President’s Blog January 2014

Will the Bank of England’s forward guidance work for the regions?

Paul MackieBradford Chamber of Commerce recently co-hosted an economic breakfast with Bradford University School of Management and the Bank of England.  Dr Ben Broadbent of the Bank’s Monetary Policy Committee addressed the event.  Chamber President Paul Mackie, pictured right, writes the following blog.

At what point will interest rates start to rise again?

This question is tied up with the Bank of England’s forward guidance which Governor Mark Carney announced on 7 August 2013, just a month after his appointment.

Across the world, governments are trying to balance economies as they come out of recession.  Here in the UK, forward guidance is helpful – but the challenge is whether and to what extent should this take national or regional pictures into account?

First, what is forward guidance?  This is an extract from the Bank of England’s website

“… the Monetary Policy Committee has provided some explicit guidance regarding the future conduct of monetary policy. The MPC intends at a minimum to maintain the present highly stimulative stance of monetary policy until economic slack has been substantially reduced, provided this does not entail material risks to price stability or financial stability.

“In particular, the MPC intends not to raise Bank Rate from its current level of 0.5% at least until the Labour Force Survey headline measure of the unemployment rate has fallen to a threshold of 7%, [subject to the conditions]…”

When Dr Ben Broadbent visited,  he briefed us on the economy and listened to the views of local businesses.  With more than 70 at the meeting, this is clearly a topic still exercising minds.

The event provided a lively discussion – and challenges – for the Bank of England and raised a number of questions that I think will be important for our own region.

How do national and regional unemployment figures compare?

While the full version of the forward guidance has a number of caveats and provisos, the essence is that bank rates may well rise when unemployment falls to 7% (my thanks to the Bank of England for copies of some of their slides).

Chart 8My concern is the regional differences that make up a national statistic of “7% unemployment”.

The unemployment rate in Bradford is currently 10.5%.  Although slowly improving, this is a very different picture from last month’s announcement of ‘UK jobless falls to three year low of 7.6%’ and even our own Yorkshire and Humber region’s rate of 9.3%.

Clearly the national rate would be expected to reach 7% way ahead of Bradford reaching this unemployment figure.  If the trigger for an increase in rates were met then the squeeze in the Northern pockets would be felt much harder and the fall in living standards would increase.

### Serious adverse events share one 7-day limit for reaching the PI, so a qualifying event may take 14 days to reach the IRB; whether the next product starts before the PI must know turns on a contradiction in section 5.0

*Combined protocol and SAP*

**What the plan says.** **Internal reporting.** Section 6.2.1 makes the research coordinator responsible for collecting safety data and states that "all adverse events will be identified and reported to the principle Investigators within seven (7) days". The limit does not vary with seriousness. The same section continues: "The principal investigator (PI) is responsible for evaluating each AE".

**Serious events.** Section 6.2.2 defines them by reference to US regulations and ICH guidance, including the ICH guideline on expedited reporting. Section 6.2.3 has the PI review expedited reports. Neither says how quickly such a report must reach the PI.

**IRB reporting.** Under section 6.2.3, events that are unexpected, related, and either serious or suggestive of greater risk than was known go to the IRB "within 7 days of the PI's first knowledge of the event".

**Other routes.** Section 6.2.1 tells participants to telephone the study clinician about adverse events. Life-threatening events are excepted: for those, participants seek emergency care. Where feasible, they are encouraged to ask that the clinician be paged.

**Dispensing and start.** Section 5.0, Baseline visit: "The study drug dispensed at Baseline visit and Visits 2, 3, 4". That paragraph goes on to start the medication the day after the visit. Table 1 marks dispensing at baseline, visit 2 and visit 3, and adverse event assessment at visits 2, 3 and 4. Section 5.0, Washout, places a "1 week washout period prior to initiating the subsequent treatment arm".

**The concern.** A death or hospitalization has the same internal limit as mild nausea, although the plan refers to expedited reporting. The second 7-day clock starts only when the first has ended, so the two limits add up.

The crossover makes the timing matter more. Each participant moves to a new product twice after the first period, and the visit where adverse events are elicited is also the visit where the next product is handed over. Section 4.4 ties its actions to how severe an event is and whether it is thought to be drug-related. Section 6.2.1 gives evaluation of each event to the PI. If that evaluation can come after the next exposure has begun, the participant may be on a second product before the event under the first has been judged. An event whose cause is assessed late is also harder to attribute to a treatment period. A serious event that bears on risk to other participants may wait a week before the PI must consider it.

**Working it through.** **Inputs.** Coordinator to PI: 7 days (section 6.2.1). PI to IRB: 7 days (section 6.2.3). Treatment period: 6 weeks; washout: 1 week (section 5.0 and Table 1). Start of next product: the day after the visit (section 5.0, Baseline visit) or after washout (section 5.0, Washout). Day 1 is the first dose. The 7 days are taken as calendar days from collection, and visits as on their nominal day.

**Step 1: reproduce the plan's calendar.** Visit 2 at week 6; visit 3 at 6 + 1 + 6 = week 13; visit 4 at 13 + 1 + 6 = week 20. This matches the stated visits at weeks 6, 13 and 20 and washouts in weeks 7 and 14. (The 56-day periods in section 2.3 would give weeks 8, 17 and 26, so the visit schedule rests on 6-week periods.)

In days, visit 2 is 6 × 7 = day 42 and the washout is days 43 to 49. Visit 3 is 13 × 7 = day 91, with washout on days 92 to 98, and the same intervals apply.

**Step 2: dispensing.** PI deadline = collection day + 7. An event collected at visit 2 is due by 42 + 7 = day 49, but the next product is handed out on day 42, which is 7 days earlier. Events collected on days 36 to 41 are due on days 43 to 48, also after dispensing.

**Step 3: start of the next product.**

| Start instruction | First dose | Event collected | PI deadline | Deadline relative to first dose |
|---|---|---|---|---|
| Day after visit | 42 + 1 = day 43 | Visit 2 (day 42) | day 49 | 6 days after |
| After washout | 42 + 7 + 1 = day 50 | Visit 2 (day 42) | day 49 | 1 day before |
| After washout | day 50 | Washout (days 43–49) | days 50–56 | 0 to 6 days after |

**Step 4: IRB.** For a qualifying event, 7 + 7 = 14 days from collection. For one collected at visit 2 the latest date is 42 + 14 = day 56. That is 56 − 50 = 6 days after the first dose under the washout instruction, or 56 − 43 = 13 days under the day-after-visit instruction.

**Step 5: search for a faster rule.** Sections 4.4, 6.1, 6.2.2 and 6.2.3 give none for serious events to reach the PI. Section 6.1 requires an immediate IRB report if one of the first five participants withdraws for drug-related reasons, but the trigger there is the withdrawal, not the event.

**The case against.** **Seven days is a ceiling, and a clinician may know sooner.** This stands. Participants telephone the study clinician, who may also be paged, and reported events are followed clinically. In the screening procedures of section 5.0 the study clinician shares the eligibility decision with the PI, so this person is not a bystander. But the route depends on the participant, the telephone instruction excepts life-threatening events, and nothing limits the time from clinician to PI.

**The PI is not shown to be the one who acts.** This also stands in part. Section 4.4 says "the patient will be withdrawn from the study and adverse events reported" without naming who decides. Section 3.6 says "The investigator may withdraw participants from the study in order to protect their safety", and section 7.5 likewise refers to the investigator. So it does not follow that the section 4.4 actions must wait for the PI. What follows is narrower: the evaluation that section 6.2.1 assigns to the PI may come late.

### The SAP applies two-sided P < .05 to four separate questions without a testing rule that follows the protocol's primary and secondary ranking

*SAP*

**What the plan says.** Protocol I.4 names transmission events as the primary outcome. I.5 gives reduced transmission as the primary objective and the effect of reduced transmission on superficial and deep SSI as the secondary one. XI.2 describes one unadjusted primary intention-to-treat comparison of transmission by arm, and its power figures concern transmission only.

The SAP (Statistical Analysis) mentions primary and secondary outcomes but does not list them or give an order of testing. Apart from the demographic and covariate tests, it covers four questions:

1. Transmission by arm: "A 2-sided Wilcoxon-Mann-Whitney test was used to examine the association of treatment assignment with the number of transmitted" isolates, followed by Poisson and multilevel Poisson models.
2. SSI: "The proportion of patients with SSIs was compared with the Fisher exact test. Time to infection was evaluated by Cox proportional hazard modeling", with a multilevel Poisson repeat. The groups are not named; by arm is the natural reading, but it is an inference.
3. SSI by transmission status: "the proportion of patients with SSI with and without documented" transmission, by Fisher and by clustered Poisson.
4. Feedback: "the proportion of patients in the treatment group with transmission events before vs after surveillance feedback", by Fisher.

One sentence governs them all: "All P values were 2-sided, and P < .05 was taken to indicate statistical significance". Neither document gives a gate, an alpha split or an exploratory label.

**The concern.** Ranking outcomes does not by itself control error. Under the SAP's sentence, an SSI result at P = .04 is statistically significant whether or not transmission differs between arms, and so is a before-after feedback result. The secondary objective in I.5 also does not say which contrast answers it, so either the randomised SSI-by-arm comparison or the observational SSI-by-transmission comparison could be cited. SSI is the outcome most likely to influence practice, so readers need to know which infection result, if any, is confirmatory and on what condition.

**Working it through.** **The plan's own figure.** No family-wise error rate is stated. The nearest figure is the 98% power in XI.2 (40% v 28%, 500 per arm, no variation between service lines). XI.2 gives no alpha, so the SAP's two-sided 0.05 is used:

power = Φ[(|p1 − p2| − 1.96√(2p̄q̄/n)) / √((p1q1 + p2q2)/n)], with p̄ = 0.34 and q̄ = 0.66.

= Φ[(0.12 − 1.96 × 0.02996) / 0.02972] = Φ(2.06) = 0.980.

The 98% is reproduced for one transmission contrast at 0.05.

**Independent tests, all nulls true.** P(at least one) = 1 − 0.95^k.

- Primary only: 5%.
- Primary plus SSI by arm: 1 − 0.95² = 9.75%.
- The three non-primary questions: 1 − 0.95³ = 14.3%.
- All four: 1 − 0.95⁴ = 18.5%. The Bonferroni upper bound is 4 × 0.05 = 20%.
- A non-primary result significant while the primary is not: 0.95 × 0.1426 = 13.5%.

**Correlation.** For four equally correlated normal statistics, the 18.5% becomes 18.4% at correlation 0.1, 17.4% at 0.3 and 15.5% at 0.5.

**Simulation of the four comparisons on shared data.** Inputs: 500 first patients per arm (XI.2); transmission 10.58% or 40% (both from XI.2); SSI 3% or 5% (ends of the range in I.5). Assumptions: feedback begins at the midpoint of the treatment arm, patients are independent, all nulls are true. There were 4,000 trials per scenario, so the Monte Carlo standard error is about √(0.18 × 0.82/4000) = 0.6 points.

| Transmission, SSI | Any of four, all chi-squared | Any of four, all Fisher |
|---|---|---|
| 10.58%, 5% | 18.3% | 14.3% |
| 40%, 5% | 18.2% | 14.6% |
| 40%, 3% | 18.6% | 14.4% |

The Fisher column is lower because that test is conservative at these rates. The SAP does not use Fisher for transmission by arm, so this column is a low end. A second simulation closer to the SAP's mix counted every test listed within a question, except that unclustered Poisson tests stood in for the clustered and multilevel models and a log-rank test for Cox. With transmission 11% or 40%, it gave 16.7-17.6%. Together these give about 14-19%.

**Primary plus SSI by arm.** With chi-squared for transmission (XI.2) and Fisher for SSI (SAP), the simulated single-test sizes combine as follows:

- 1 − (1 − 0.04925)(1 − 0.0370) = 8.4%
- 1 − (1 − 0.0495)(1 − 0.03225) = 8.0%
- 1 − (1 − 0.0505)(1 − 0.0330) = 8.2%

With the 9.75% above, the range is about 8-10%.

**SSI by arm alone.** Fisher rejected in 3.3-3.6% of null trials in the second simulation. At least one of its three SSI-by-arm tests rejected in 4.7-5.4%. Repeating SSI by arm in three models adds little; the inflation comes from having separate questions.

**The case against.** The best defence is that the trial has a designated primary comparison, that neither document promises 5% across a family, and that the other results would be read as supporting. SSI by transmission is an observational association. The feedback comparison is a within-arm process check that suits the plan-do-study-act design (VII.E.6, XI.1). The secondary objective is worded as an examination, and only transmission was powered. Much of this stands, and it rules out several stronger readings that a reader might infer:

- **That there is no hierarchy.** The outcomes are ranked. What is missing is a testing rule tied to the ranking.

It should be said this is not a North-South divide issue.  If you look at the BBC’s economy tracker for unemployment, there are patches of high unemployment across the UK and including in the South, even in some London boroughs.

We have other anomalies to consider (full data on Bradford Labour Market)


  • 26% of  Bradford’s 16 to 64 year old population are ‘economically inactive’ – defined as not looking for, and unavailable for work.  This compares to 23% for Yorkshire and Humber and 22% for the UK
  • 34% of benefit claimants (6,0000) have been doing so for more than a year in Bradford.  This has risen by 8% in the last 12 months, whereas nationally it fell by 8% – another worrying trend
  • The local youth claimant rate is also twice the national average – 10% for Bradford against 5% nationally.  Bradford’s youth population is also growing faster than in the rest of UK.


Could staggered increases in interest rates be helpful?

The Bank’s previous single tool of interest rates has been a double-edged sword:  its simplicity helps with transparency of decision-making, but it is a very blunt instrument.

At the Chamber we have been discussing whether other triggers would help address the issue of regional imbalances.  Here are some of our thoughts around this

  • Would a possible Bank of England policy of forward-scheduled, staggered but small increases of, say, 0.25% to bring interest rates back up to something more normal be helpful?  Would it be acceptable to members to help planning and possibly avoid a potential rate-spike scenario at some point?
  • Some commentators, such as Matthew Whittaker, senior economist at independent think tank The Resolution Foundation, suggests in his blog on the Independent website that the Bank of England should target wages as well as unemployment.  Would that provide a solution?
  • Banks are still not lending to SMEs, to the volume that is required to stimulate growth, productivity and investment.  Should the banks be publicly rated in a league table so the public can see what is going on?

Perhaps the biggest question is – if growth gets back to 2.5% when will companies feel that they can pass that on in wage rises, when productivity is still such a big issue that needs to be closed?  Improving wages will only make the productivity gap worse and make UK goods and services more expensive.

We would welcome views – do the School of Management’s academics and alumni around the world have thoughts and experiences to share?  How are other economies looking at this?  What are the views of Bradford’s business community?

Written on 13th January 2014Lillie Geistdorfer. Published in News, President's Blog